Does a beveled veneer blade cut a kerf? This is the subject of an inconclusive disagreement between Tim and I. I think it does, but I would also say that a knife does and so does a float. Tim and I are in agreement that rasps do not cut kerfs. Tim says kerfs are related to set, and a beveled veneer blade, or knife for that matter doesn't have set so the idea of a kerf becomes irrelevant. Of course it could be argued that a beveled blade has single sided negative set. Put that in your saw spectra chart and smoke it!
Comments: 5

Is it Humid? or is it just me...


For fathers day this year I've decided to make my Dad a Humidor. What's that you say? Fathers' Day has come and gone? Oh boy...
My estimated timeline for this little box was a little (INSANELY) off. But my Dad's temporary loss is your gain, or at least not your loss, and I think this project is going to make for some cool blogging, and eventually a nice cigar box.

I had the idea for the humidor after Tim and I found a mahogany pallet near the freight elevator on the way back from a necessary summer iced coffee break. It was my first fancy-schmancy pallet find, although now that I know that thars gold in them thar hills I've been seeing them more often.

I used our Gramercy crowbar to pry the pallet apart. Big ups to South/Central America for using staples, and not spiral nails, to hold together this stack of exotic tree. From the dismembered bits I selected a hefty bunch and slung them over my shoulder for the bike ride home via Greenwood Cemetery (RIP eco-lumber).

As ever, in the run-up to this project I attempted to research humidor construction and marquetry. I learned that Joel doesn't smoke cigars, everyone says to use waterproof glue, and there is little information on wood movement in humidors re: marquetry. Ill address these concerns in order:

1: Good job Joel, if the Lord had wanted you to smoke cigars he would have stamped them Norris.
2: Really? 70% Humidity is going to dissolve my glue? Its 70% in Brooklyn as I write this.
3: While the box interior should remain static at 70% humidity the exterior and marquetry will be exposed to seasonal changes. To me this sounds like a recipe for disaster, and yet the collected wisdom of millions shrugs and says "dunno, It just works"

Is a marqueted humidor a fools quest? Will the humid interior melt the hide glue so necessary for hammer veneering? Will the shifting exterior surfaces buck like a bronco against the stable interior and send veneer and splinters shooting in all directions? Will Father's cigars taste like eau d'retired-race-horse?!?

ENOUGH! Be gone, doubt! I'm just going to do this, and if the marquetry falls apart and the box dissolves (or explodes) into a pile of True-Blood-dead-vampire-slime, so be it.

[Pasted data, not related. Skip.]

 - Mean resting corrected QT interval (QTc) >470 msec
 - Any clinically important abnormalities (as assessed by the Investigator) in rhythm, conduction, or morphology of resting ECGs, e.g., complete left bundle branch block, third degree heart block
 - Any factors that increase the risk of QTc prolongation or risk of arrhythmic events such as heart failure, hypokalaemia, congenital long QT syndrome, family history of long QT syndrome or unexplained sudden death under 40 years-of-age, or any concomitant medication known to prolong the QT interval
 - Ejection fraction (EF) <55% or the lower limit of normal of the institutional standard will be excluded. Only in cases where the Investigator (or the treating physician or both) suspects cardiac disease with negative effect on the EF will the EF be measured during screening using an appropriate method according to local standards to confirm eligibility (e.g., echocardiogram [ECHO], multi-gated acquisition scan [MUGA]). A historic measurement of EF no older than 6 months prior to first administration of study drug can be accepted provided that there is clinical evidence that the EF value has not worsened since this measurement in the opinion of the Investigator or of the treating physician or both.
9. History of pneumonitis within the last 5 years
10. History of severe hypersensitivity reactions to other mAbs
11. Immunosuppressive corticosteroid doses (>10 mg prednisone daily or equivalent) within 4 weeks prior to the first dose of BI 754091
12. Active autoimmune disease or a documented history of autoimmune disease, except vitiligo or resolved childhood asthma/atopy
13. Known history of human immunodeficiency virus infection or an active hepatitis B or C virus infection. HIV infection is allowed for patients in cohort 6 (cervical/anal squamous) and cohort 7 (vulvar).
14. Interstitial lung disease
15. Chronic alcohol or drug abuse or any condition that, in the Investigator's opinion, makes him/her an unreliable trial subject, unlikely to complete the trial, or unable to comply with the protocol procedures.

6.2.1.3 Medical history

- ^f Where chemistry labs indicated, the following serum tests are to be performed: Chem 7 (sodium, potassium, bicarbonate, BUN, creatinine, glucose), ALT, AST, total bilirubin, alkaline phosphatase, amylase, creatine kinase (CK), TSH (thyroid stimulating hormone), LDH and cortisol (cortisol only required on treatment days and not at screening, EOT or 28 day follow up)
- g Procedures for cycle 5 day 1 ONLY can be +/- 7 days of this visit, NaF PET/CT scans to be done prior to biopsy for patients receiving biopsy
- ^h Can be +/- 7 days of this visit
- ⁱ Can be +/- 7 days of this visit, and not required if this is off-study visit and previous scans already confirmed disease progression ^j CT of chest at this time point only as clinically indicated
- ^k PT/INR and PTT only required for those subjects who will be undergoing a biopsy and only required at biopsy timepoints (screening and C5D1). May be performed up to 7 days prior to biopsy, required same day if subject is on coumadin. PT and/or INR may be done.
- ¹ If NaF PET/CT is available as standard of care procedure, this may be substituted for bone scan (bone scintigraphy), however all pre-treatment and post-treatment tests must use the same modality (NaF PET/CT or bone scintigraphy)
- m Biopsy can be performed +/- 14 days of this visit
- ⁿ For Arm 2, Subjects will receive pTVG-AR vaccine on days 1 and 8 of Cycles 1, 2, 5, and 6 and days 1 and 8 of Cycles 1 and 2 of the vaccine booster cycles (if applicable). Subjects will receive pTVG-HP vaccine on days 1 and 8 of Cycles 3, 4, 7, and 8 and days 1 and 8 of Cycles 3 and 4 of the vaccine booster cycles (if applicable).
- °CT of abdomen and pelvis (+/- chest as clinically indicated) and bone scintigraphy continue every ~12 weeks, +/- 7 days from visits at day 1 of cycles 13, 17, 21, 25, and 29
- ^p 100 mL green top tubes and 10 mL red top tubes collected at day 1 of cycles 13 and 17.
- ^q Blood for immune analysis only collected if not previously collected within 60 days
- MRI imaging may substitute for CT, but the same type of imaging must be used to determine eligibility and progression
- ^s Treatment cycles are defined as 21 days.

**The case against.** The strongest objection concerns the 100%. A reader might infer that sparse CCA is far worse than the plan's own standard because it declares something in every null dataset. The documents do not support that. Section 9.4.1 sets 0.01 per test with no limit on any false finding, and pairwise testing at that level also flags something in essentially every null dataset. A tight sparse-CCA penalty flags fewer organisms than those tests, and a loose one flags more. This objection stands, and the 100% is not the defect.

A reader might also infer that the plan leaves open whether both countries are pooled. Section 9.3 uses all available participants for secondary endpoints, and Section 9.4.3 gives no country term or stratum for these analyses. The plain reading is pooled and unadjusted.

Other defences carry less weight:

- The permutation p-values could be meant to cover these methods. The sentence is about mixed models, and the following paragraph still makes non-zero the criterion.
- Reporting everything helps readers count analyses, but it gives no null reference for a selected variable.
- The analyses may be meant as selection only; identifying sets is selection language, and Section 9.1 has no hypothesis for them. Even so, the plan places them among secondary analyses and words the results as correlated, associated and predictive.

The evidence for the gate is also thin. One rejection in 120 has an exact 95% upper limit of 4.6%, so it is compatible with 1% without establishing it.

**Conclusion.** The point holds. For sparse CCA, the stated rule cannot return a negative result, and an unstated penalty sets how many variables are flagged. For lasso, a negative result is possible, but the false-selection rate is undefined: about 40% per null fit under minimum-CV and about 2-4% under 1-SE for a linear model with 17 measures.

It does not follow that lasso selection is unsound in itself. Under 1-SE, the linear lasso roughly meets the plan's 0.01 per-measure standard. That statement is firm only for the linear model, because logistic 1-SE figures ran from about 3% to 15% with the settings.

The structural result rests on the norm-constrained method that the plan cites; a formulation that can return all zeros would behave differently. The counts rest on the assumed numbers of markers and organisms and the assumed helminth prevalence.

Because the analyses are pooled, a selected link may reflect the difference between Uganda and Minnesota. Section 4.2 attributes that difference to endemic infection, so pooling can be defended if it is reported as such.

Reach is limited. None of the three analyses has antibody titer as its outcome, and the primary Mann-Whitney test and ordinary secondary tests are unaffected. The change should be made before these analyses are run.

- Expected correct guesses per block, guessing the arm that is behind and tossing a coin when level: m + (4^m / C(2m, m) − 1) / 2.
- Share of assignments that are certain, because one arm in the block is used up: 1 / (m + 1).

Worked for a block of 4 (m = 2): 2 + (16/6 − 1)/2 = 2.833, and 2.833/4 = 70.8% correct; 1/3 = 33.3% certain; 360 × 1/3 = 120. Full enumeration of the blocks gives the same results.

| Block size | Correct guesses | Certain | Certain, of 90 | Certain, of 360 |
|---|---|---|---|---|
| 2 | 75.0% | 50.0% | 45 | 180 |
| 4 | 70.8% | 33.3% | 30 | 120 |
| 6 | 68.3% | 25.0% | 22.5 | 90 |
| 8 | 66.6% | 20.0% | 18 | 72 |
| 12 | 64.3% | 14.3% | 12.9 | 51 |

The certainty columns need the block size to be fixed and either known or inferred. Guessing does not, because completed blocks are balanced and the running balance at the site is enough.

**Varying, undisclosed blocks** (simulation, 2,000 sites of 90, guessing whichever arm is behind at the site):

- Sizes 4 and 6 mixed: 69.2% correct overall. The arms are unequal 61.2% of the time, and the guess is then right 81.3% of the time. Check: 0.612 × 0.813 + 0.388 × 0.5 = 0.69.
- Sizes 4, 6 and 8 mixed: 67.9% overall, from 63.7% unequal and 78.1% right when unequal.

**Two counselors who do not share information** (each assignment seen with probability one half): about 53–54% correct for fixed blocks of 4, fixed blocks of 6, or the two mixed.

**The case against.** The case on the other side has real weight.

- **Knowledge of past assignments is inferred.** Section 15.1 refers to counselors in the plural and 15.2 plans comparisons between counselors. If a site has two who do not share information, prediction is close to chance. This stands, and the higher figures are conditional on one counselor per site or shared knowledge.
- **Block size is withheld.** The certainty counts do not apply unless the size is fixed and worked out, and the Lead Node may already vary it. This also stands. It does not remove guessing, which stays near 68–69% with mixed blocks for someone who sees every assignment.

Getting Started:

Close observation revealed just how checked and cupped the pallet wood was, but careful work with my sash saw and hand planes brought everything into shape. Because its been so humid and hot here lately I planed the wood to flat, and let it sit a week before planing it flat again. I did this twice before the wood stopped moving. Perhaps this shows how fool hardy NYC summer time wood working is, but I enjoyed seeing a former pallet become expensive looking mahogany stock.

I used my saw hook as a shooting board to square the ends of my boards and trim them to exact length. I've tried this move with my old number 3 plane, but it just didn't work that well. This time with the Clifton #4 it worked quite well. My new Clifton is quickly turning me into a snob.

The dovetails on this box will be covered by veneer so for kicks I gang sawed the tails. I like gang sawing for its "Look Ma, no hands!" quality. I trimmed the joints to fit nicely with my Mk2 chisels, and then glued the sides of the box together. With the sides glued my friend Max helped/learned how to plane a dovetail flush. It was his first time using a hand plane on a real project and he did an impressively good job.

Joinery trimmed (Thanks Max!), I rebated the bottom panel and pre drilled for some ol'fashioned rosehead cut nails. I'm going to cover the bottom of the box in felt or leather with punched holes so you can see the nail heads but they wont scratch. I think it will be a classy touch, but maybe that's just because lately all of us at Gramercy Tools have become a little obsessed with hammers and nails...

Comments: 9
The opinions expressed in this blog are those of the blog's author and guests and in no way reflect the views of Tools for Working Wood.